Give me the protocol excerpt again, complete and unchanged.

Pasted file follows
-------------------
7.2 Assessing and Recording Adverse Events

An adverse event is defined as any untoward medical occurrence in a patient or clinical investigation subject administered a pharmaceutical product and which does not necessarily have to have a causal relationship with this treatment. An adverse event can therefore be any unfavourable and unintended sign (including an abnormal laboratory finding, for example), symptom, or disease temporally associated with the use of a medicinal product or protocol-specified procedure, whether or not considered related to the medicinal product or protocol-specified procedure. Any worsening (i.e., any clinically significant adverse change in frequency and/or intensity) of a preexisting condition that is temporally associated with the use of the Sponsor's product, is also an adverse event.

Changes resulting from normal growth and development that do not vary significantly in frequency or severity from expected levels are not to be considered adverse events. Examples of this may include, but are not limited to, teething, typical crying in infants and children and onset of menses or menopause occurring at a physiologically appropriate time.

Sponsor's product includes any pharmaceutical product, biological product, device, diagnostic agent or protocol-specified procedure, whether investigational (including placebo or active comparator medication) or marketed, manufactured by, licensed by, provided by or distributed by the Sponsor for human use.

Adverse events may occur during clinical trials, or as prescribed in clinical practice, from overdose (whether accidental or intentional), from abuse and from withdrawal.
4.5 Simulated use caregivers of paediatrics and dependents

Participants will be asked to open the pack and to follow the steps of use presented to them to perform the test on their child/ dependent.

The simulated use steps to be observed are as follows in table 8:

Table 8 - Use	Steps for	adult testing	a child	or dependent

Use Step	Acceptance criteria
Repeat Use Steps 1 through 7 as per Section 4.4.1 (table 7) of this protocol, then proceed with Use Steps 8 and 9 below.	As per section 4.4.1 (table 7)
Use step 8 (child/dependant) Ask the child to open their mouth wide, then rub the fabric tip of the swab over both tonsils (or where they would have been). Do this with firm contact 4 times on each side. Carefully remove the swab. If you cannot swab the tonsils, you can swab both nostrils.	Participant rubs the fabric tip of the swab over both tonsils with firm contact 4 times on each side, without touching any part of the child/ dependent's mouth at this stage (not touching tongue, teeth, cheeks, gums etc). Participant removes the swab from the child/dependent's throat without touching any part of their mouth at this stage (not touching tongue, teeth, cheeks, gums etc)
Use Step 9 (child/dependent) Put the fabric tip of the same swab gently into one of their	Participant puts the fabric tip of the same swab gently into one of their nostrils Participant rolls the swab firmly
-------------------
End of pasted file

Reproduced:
7.2 Assessing and Recording Adverse Events

An adverse event is defined as any untoward medical occurrence in a patient or clinical investigation subject administered a pharmaceutical product and which does not necessarily have to have a causal relationship with this treatment. An adverse event can therefore be any unfavourable and unintended sign (including an abnormal laboratory finding, for example), symptom, or disease temporally associated with the use of a medicinal product or protocol-specified procedure, whether or not considered related to the medicinal product or protocol-specified procedure. Any worsening (i.e., any clinically significant adverse change in frequency and/or intensity) of a preexisting condition that is temporally associated with the use of the Sponsor's product, is also an adverse event.

Changes resulting from normal growth and development that do not vary significantly in frequency or severity from expected levels are not to be considered adverse events. Examples of this may include, but are not limited to, teething, typical crying in infants and children and onset of menses or menopause occurring at a physiologically appropriate time.

Sponsor's product includes any pharmaceutical product, biological product, device, diagnostic agent or protocol-specified procedure, whether investigational (including placebo or active comparator medication) or marketed, manufactured by, licensed by, provided by or distributed by the Sponsor for human use.

Adverse events may occur during clinical trials, or as prescribed in clinical practice, from overdose (whether accidental or intentional), from abuse and from withdrawal.
4.5 Simulated use caregivers of paediatrics and dependents

Participants will be asked to open the pack and to follow the steps of use presented to them to perform the test on their child/ dependent.

The simulated use steps to be observed are as follows in table 8:

Table 8 - Use	Steps for	adult testing	a child	or dependent

Use Step	Acceptance criteria
Repeat Use Steps 1 through 7 as per Section 4.4.1 (table 7) of this protocol, then proceed with Use Steps 8 and 9 below.	As per section 4.4.1 (table 7)
Use step 8 (child/dependant) Ask the child to open their mouth wide, then rub the fabric tip of the swab over both tonsils (or where they would have been). Do this with firm contact 4 times on each side. Carefully remove the swab. If you cannot swab the tonsils, you can swab both nostrils.	Participant rubs the fabric tip of the swab over both tonsils with firm contact 4 times on each side, without touching any part of the child/ dependent's mouth at this stage (not touching tongue, teeth, cheeks, gums etc). Participant removes the swab from the child/dependent's throat without touching any part of their mouth at this stage (not touching tongue, teeth, cheeks, gums etc)
Use Step 9 (child/dependent) Put the fabric tip of the same swab gently into one of their	Participant puts the fabric tip of the same swab gently into one of their nostrils Participant rolls the swab firmly